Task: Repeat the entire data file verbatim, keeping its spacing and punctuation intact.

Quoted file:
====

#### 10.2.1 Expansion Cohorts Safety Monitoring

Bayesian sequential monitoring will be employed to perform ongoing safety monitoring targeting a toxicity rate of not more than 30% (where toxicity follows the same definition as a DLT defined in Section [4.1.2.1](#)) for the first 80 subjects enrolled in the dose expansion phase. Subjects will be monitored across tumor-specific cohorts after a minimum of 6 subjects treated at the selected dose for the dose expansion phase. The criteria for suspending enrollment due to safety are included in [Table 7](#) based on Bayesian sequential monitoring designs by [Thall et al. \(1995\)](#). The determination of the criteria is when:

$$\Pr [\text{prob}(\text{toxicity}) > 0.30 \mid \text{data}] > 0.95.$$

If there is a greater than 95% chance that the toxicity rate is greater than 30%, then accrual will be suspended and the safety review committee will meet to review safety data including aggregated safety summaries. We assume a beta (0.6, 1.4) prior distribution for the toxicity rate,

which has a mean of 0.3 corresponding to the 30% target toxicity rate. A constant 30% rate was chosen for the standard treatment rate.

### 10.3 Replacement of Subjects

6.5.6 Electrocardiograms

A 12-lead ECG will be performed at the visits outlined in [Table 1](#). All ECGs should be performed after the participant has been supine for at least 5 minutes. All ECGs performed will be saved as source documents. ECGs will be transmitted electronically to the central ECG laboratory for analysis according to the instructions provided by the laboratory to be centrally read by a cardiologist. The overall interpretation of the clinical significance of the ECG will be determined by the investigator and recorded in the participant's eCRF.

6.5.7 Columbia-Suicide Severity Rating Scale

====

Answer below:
#### 10.2.1 Expansion Cohorts Safety Monitoring

Bayesian sequential monitoring will be employed to perform ongoing safety monitoring targeting a toxicity rate of not more than 30% (where toxicity follows the same definition as a DLT defined in Section [4.1.2.1](#)) for the first 80 subjects enrolled in the dose expansion phase. Subjects will be monitored across tumor-specific cohorts after a minimum of 6 subjects treated at the selected dose for the dose expansion phase. The criteria for suspending enrollment due to safety are included in [Table 7](#) based on Bayesian sequential monitoring designs by [Thall et al. \(1995\)](#). The determination of the criteria is when:

$$\Pr [\text{prob}(\text{toxicity}) > 0.30 \mid \text{data}] > 0.95.$$

If there is a greater than 95% chance that the toxicity rate is greater than 30%, then accrual will be suspended and the safety review committee will meet to review safety data including aggregated safety summaries. We assume a beta (0.6, 1.4) prior distribution for the toxicity rate,

which has a mean of 0.3 corresponding to the 30% target toxicity rate. A constant 30% rate was chosen for the standard treatment rate.

### 10.3 Replacement of Subjects

6.5.6 Electrocardiograms

A 12-lead ECG will be performed at the visits outlined in [Table 1](#). All ECGs should be performed after the participant has been supine for at least 5 minutes. All ECGs performed will be saved as source documents. ECGs will be transmitted electronically to the central ECG laboratory for analysis according to the instructions provided by the laboratory to be centrally read by a cardiologist. The overall interpretation of the clinical significance of the ECG will be determined by the investigator and recorded in the participant's eCRF.

6.5.7 Columbia-Suicide Severity Rating Scale